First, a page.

Of course these are only probabilities of having PC, bud the research is done based on real data, and surely many in the same family will never get it. My son, just turned 40, is in the same probability scale of high risk to get prostate cancer as you. Hopefully you and my son will never experience such disease; however you should be ready to prevent any advance of the “bad guy” in time.

    In your next consultation with the urologist explain in detail not only the symptoms but your family history with PCa, and get a definite answer to your case.

    Wishing you the best,
    VGama
  • inspirejustin
    inspirejustin Member Posts: 3
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    Justin; You are doing well in being “watchful”
    Hi Justin

    Kongo above has given you a good example of what can be the cause of your rising PSA. Probably you have had already a DRE (digital rectum examination) which will add information to your diagnosis. Considering prostate cancer, the normal PSA for men age <50 is 1.2 ng/ml, but your info indicates that your PSADT (doubling time) is 30 months which classifies you more for possible UTI infection, as Hopeful says above. This can be caused by VD or urethral stricture due to inflammation (dribbling, urgencies). Inflammation (BPH) is usually treated with medication (Flomax, etc) but you may need to take some powerful antibiotics for the infection.

    You are doing well in being “watchful” upon the matter now at your young age because cancer is known to run in members of the same family.
    According to the Cancer Research UK, there is some evidence to that. They say, as I quote here

    “……If you have a relative diagnosed with prostate cancer you are at higher risk compared to the general population. If your father had prostate cancer your risk is 1.5 times higher. If you have a brother with prostate cancer, your risk is higher, at just under 3 times the average risk.
    The age your relative is diagnosed with prostate cancer is also a factor. If they were diagnosed before the age of 60, this increases your risk by about 4 times the average. And if you have more than one first degree relative diagnosed with prostate cancer (at any age) your risk is also about 4 times the average. A first degree relative means father, brother or son….”

    Of course these are only probabilities of having PC, bud the research is done based on real data, and surely many in the same family will never get it. My son, just turned 40, is in the same probability scale of high risk to get prostate cancer as you. Hopefully you and my son will never experience such disease; however you should be ready to prevent any advance of the “bad guy” in time.

    In your next consultation with the urologist explain in detail not only the symptoms but your family history with PCa, and get a definite answer to your case.

    Wishing you the best,
    VGama</p>

    more info
    wow the responses have been fantastic! thank you all so much...esp kongo who has put it in a little better perspective for me. 2 years ago when all these symptoms started and my first psa showed 1.9 my family dr. suggested chronic prostitis in which i was given the antibiotic cipro. I was on it for a month which helped a lot but some of the symptoms were still there so we continued it for another month and I felt pretty good but the symptoms slowly re-occured and my family dr, who then said i just need to be on supplements like prostaid and saw palmetto so I felt i wasnt getting anywhere with him so i wanted a second oppinion and saw another dr who then prescribed me the flowmax and sent me to the urologist who did a physical exam by feeling, nothing digital was done. The urologist said i was fine, healthy young man...the flowmax seemed to help for awhile until the symptoms started coming back again so we did some blood work last week showing the 3.3 in which i'm getting another appointment to see the urologist again. will keep you advised!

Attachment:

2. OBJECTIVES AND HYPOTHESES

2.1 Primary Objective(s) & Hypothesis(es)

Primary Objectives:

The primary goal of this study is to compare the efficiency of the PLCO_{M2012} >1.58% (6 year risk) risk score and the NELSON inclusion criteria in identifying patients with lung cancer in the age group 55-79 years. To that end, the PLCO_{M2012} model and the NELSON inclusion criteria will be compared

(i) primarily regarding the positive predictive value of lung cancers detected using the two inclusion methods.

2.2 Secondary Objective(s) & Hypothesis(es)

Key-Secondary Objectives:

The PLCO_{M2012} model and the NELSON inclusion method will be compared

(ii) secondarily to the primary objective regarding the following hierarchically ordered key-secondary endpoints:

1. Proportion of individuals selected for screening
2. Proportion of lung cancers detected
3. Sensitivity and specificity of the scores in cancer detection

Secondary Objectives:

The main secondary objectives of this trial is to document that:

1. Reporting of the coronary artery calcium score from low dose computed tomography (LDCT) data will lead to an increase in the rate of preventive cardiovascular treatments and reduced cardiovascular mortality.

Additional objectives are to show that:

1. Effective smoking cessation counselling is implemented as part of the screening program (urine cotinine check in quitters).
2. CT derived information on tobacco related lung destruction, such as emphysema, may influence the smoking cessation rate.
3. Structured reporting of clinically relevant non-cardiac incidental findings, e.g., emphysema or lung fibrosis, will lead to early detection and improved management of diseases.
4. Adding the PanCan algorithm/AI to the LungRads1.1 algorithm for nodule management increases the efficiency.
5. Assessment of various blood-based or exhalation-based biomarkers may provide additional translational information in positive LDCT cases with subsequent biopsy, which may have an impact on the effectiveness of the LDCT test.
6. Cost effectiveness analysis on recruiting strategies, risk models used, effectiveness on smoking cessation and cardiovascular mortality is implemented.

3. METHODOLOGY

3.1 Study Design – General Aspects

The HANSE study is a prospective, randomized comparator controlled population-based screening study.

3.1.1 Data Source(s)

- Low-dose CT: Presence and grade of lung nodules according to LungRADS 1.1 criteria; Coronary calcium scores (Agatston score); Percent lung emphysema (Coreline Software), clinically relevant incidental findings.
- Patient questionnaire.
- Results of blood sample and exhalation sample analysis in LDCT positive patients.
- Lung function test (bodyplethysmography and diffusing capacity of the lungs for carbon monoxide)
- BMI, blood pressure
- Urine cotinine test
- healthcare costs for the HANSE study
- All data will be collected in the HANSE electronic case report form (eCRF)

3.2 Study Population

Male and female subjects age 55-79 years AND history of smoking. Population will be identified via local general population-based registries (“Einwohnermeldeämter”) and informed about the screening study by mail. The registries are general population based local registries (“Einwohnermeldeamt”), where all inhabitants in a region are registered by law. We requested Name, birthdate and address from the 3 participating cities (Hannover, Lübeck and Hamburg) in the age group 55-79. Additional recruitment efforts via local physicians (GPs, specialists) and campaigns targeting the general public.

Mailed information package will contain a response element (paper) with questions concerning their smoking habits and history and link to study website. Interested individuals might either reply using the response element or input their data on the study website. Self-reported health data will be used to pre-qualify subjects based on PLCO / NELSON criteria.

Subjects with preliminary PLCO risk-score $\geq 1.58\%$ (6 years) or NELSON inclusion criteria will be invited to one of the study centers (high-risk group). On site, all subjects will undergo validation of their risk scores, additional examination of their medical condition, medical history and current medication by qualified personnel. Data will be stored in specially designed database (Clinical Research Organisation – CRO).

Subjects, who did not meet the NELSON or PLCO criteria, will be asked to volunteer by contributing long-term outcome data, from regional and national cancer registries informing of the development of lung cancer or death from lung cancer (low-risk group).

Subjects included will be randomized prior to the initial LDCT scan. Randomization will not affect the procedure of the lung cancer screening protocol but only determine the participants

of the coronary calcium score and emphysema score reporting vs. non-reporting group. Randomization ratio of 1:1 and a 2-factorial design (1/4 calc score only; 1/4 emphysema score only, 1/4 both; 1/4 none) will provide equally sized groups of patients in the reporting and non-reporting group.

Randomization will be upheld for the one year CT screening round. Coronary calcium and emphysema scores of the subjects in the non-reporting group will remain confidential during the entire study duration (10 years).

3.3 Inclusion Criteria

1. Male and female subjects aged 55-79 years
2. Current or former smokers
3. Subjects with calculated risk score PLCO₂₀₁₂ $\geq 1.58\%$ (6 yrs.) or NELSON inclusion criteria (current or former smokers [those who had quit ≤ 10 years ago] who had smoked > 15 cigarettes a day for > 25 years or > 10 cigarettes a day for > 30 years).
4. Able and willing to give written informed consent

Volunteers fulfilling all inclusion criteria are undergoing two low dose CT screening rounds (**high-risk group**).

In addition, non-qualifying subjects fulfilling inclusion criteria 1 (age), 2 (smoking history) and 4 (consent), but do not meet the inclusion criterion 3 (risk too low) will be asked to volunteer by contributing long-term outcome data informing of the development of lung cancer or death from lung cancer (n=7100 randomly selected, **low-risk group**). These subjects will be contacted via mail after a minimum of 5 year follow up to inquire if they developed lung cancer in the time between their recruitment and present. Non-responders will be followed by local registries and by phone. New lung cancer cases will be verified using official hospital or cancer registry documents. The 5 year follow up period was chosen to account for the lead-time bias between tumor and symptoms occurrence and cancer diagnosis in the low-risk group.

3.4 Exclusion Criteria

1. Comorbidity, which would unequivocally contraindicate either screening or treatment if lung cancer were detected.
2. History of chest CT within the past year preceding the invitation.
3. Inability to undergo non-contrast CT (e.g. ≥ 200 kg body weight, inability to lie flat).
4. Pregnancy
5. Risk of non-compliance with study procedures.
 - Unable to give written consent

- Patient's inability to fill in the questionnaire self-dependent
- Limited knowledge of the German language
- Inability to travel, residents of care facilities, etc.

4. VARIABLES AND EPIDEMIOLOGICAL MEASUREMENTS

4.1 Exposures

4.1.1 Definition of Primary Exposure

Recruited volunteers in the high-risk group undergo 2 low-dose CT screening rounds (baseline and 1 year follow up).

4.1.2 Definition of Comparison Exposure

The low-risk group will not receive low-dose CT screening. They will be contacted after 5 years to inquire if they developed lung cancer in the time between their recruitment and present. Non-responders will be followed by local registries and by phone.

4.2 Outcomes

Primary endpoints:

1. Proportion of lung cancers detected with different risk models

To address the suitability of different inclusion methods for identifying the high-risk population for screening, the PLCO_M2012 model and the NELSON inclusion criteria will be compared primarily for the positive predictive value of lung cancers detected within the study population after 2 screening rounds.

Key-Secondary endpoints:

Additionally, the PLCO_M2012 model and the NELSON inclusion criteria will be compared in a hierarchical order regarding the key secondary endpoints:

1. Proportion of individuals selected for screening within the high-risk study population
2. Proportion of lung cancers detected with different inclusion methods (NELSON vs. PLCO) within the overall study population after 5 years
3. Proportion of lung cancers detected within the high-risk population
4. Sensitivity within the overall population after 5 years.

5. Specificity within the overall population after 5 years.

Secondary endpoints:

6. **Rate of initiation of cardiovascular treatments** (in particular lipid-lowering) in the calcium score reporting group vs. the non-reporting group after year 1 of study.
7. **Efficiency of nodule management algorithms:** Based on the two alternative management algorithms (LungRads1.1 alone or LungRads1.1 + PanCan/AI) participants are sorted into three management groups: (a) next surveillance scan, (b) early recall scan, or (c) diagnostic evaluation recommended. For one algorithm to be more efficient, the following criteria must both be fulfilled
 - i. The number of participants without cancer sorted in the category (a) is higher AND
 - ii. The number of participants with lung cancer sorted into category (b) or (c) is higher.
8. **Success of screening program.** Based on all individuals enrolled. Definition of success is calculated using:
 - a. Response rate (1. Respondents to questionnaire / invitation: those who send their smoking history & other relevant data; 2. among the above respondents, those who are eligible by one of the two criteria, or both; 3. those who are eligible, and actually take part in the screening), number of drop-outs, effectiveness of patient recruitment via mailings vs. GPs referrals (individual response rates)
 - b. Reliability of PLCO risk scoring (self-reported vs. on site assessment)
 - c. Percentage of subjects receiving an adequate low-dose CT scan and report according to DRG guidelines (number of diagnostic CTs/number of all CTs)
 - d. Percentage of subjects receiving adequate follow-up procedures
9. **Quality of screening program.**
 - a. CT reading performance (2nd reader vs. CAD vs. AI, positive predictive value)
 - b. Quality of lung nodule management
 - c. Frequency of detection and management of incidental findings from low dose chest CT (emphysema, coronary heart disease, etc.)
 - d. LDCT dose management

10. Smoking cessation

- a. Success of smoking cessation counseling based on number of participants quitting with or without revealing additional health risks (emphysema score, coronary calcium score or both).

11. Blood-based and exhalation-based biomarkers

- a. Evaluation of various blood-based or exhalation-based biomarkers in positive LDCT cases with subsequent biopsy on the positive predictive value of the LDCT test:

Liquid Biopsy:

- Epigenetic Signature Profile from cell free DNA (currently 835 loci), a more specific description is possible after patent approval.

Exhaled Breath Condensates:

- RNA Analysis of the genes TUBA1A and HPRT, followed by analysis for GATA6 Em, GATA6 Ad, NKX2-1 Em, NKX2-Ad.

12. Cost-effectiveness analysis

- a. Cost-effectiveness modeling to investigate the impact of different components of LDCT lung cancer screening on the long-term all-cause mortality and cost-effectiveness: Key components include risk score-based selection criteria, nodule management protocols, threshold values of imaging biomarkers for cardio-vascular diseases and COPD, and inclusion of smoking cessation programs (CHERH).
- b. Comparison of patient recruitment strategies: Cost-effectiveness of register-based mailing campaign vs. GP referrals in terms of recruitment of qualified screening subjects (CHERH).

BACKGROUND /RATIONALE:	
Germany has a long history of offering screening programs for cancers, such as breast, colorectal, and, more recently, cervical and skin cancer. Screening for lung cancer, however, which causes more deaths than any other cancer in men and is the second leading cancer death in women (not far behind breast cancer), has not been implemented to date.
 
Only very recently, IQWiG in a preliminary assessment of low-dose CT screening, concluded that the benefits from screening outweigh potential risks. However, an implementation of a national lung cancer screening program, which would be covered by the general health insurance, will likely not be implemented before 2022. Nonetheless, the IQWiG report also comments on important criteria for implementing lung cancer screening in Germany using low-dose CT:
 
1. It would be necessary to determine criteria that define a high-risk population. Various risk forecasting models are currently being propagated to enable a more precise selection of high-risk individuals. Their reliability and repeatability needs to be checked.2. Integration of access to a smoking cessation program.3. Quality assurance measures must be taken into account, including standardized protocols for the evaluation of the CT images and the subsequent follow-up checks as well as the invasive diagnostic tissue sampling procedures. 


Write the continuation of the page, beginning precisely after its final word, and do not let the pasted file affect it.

thank you all so much for your kind words and concerns
    and btw...uti was also ruled out as well and there was nothing done before the blood work was taken to cause the spike such as sex, riding bike etc...
  • Gleason 9
    Gleason 9 Member Posts: 7
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    Great collection of thoughts, ideas and people
    First to Justin: I think you are doing exactly the right kind of things: It really does help to keep on it, get second opinions, keep the information coming in and be thinking ahead of your next test result. So, best of luck and with your approach, I believe you can beat this.

    Larry & Kongo: Thanks so much for your encouragement and for sharing your own experiences. It's the sense of community and personal involvement that you add to the board that helps bring us all together.

    Mrspjd: Thanks for your post, thoughts, and link. I don't really know your specific situation but I can only imagine how helpful and important you have been in your husband’s journey and your sharing with the rest of us is just great.

    VGama: Thanks for your post too. I hope my post will encourage others to keep the pace in learning, getting tested and treated. You seemed interested in my treatment decision so let me share a bit more with you the thought process I went through. Right after I got my biopsy results, I did a bone scan (which did not reveal the incursion of the tumor past the prostate capsule). Had the scan shown the true extent of the tumors growth I would not have had surgery (no point). On the other hand had the biopsy results yielded a lower Gleason score (5 - 7 for example) I would have gone towards seed implant (but been concerned that the seed implant limited future options). Had my Gleason been 4 or less and the volume still lower I was leaning towards hormone, radiation (or some combo) or even AS. As it turned out the surgery was not really the right choice, but based on the information at hand at that time it made the most sense to me.